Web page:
Dublin, Ireland - Bono and I were both very busy this week in Dublin. U2 and he were back in their old hood in the north end for a set of three concerts, while I was at a three-day conference of 150 policy wonks trying to work up ways to feed the world when cheap oil runs out sometime soon.
The rocker and aid impresario Bob Geldof hope to "make poverty history" when they confront the G-8 next week in Edinburgh. But even if the leaders of the globe's wealthiest countries accept the songsters' proposals, Bono may find new meaning in "I still haven't found what I'm looking for."
That's because among the senior energy, food and enviro analysts at the meeting I'm attending here at University College, the consensus is that Bono and Geldof could become complicit in making poverty endure.
The duo promote three policies that could, Geldof says, fix Africa's problems "in 10 seconds." Cancel the interest-bloated debts to international bankers that cripple the finances of African governments. Raise foreign aid levels to .7 per cent of rich countries' GNP. End the subsidies and protections, especially in Europe, that discriminate against the African exports that could finance development through trade, not aid.
But, says England's Helena Norberg-Hodge, winner of the Right Livelihood Award, commonly recognized as the alternative movement's Nobel Prize, "At the very best, these proposals will likely increase African poverty."
Though it's not their intention, Bono and Geldof "actually serve the interests that are key to the globalization project that will keep Africa in its debt trap," she says.
It seems to make sense that more exports of products that take advantage of Africa's climate - coffee, cotton, sugar and cut flowers, for example - could provide badly needed help for a cash-starved economy. But think again, says Darrin Qualman, research director of Canada's National Farmers Union, a workshop leader at the Dublin conference.
"We're the poster children for export agriculture. Canada has succeeded brilliantly," he says. Farm exports jumped from just $10.9 billion in 1988, the year before the first free trade deal kicked in, to a whopping $28.2 billion just 14 years later. But "the result has been the worst farm income crisis in Canadian history since the 1930s Depression."
Food prices stayed flat despite overall inflation, resulting in a 24 percent drop in real income for farmers. In the same period, farm debt ballooned from $22.5 to $44.2 billion. And here's the kicker:all the new money from increased exports went to farm supply companies and bankers who covered farm purchases of tractors, fuel, fertilizers, pesticides and seeds - exactly the opposite of what developing countries need to get out of debt.
Farmers always get the wrong end of the stick in a free trade, high export economy, says Qualman. That's because everything that farmers sell is in competition with goods grown by up to 2 billion of the world's farmers, but everything farmers need comes from sectors dominated by three or four near-monopolies.
"The farm income crunch is caused by this imbalance of market power in the global food chain," says Qualman, and will have the same impact on Africa's chocolate, cotton and coffee producers as it did on Canada's grain, oil seed and meat producers.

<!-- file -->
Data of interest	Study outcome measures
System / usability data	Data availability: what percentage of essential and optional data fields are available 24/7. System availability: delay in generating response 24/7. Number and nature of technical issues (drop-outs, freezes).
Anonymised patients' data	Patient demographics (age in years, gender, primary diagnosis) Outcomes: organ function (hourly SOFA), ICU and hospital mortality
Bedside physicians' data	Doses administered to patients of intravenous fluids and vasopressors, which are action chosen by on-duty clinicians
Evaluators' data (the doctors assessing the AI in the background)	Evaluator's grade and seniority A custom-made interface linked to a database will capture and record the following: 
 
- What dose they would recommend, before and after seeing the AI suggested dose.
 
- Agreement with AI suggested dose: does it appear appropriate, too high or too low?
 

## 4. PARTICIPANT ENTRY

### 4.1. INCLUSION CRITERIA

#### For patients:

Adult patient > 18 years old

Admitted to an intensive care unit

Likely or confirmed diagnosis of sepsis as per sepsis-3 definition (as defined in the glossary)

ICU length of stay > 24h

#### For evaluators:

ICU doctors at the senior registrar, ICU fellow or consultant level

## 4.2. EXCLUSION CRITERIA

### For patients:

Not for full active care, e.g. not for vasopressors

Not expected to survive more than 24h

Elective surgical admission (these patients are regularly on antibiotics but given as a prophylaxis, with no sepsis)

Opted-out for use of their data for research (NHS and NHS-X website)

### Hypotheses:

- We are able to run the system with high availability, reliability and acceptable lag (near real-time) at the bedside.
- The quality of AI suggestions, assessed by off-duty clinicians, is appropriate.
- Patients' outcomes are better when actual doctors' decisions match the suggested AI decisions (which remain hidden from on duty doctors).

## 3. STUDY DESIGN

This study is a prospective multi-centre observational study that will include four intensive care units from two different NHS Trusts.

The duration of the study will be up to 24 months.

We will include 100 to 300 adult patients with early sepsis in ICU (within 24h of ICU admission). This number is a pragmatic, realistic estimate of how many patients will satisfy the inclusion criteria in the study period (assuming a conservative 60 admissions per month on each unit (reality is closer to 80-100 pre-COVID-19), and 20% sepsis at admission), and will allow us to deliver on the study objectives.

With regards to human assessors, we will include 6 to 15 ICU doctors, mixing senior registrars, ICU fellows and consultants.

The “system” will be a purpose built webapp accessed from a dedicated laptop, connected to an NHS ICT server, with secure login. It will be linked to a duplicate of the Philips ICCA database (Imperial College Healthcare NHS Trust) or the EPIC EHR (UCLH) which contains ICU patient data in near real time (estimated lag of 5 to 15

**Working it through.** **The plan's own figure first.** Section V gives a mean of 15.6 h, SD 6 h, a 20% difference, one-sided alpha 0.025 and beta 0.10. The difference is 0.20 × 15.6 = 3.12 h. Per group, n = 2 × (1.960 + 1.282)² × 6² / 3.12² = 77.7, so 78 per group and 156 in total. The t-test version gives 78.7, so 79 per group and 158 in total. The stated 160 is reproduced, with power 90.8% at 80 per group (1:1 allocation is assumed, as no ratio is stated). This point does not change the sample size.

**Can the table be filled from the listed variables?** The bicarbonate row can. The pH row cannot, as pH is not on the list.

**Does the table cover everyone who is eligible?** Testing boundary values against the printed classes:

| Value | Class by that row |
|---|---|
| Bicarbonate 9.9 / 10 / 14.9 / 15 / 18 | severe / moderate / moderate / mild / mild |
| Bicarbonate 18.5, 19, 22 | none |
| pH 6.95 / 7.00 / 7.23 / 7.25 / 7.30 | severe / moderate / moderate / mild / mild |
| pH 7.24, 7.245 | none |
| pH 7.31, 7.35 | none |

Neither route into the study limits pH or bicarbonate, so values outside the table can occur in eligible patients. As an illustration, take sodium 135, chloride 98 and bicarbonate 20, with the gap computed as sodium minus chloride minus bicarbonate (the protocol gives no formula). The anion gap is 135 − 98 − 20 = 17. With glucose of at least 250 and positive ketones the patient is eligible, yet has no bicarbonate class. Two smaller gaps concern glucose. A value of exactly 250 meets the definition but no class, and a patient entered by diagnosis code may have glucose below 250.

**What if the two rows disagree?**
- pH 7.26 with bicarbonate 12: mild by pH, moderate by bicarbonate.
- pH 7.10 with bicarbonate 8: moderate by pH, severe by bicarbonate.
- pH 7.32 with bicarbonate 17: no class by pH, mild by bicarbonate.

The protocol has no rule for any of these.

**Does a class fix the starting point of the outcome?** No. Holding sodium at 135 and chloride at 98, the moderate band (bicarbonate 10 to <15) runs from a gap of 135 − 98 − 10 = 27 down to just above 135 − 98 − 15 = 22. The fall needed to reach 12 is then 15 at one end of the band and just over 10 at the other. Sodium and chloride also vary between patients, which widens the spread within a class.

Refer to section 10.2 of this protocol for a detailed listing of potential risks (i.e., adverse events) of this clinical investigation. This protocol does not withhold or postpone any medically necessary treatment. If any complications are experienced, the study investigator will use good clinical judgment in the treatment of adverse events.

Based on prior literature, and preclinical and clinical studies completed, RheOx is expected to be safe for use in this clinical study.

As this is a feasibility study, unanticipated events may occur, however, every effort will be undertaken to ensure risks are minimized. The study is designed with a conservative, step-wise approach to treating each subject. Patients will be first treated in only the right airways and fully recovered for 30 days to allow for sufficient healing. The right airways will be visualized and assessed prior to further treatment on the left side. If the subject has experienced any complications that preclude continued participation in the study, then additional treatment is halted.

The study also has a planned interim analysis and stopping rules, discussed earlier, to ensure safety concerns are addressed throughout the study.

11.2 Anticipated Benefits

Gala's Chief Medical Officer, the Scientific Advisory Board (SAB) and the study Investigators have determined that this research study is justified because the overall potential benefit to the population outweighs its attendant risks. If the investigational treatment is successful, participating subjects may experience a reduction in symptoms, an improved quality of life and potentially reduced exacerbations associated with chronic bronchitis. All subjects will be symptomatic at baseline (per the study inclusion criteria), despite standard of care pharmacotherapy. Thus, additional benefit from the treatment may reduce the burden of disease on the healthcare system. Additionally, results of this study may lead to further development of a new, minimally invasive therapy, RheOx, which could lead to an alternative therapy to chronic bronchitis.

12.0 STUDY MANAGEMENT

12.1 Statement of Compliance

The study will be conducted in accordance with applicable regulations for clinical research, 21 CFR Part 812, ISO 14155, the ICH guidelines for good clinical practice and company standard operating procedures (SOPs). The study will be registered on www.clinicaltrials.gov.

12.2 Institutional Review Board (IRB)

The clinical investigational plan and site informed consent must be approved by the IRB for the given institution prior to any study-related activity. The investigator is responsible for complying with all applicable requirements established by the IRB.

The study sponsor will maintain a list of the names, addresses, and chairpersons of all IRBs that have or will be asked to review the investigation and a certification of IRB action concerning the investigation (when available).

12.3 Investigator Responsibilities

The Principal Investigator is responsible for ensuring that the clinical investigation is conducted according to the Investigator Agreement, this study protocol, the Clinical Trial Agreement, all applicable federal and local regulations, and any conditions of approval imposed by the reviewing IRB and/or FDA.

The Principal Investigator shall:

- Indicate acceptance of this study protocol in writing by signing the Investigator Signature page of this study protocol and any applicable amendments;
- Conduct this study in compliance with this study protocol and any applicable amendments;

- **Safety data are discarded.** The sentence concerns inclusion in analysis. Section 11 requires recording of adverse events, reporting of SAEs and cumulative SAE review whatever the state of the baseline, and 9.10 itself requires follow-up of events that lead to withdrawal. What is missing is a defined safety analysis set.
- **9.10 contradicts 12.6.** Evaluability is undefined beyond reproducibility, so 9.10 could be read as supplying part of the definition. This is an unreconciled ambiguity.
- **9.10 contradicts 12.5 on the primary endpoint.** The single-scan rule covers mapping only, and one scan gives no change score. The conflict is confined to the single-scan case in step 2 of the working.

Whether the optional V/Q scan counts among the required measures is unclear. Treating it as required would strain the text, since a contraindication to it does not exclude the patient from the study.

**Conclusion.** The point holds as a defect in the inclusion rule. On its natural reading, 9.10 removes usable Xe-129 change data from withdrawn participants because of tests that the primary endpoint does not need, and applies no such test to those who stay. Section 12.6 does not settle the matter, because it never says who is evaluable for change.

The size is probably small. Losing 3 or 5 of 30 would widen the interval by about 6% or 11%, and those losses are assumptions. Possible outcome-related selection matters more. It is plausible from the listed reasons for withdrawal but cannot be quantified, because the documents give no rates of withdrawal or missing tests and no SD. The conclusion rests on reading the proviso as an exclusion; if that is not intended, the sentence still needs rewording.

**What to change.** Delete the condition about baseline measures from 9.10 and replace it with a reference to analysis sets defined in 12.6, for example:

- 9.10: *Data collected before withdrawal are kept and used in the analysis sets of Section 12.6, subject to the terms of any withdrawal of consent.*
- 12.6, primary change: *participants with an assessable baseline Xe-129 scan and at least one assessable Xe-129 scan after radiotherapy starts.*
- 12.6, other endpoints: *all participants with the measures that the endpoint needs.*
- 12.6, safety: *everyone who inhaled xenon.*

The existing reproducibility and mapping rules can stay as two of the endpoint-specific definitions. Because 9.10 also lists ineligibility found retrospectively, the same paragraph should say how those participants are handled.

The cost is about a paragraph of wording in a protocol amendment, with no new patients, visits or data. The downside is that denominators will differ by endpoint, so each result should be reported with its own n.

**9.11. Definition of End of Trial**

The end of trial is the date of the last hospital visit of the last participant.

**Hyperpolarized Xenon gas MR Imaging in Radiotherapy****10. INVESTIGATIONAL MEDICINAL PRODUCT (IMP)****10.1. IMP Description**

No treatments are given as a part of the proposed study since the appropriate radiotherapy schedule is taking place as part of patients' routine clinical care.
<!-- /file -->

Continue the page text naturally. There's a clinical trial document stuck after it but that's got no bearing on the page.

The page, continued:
Not that anyone in media or government will admit it, he says. "They can't say that power relations determine farm incomes, so they make up lies about inefficiencies, oversupply and subsidies. They can't bring themselves to say the system itself is broken."
If supporters of Africa understood this trajectory, says Qualman, "their issue would be the right to build barriers, not tear them down."
Annie Sugrue spoke to the meeting about her experience as head of a multimillion-dollar South African community economic development group, EcoCity. She scoffs at any suggestion that trade will help impoverished people in sub-Saharan Africa, where 46 per cent of the population survives on less than $1 a day.
"They're totally marginalized, outside the economy. It's complete rubbish to say they're going to be involved in trade," she says.
South Africa's clothing workers all lost their jobs to imports from China, says Sugrue. "If anyone wants to help Africa, they should cancel trade, not just the debt." European trade barriers to African food exports actually help the poor in Africa, she says, because they force local producers to grow for the local market. When that doesn't happen , as in Kenya, the best land goes to produce bargain-basement flowers for Europe instead of food for the home market.
An economy designed to overcome mass poverty and hunger must prioritize agriculture for domestic consumers, agrees Norberg-Hodge, who is director of the International Society for Ecology and Culture and an editor of the acclaimed mag The Ecologist. "Any solutions that create dependence on the global marketplace are not sustainable," she tells NOW.
Export agriculture inevitably leads to mechanized mass production of one crop, the only way to ensure the uniformity and low prices demanded in First World markets.
That's a surefire way of excluding small producers, who grow a diversity of traditional foods with low-cost hand tools.
The package deal of debt cancellation, increased aid and free trade for Africa is also promoted by British prime minister Tony Blair, U.S. president George Bush and the Anglo-American mass media.
It's time to face the music that this is not the company anyone should keep or the strategy anyone should support who wants to make African poverty a shame of the past.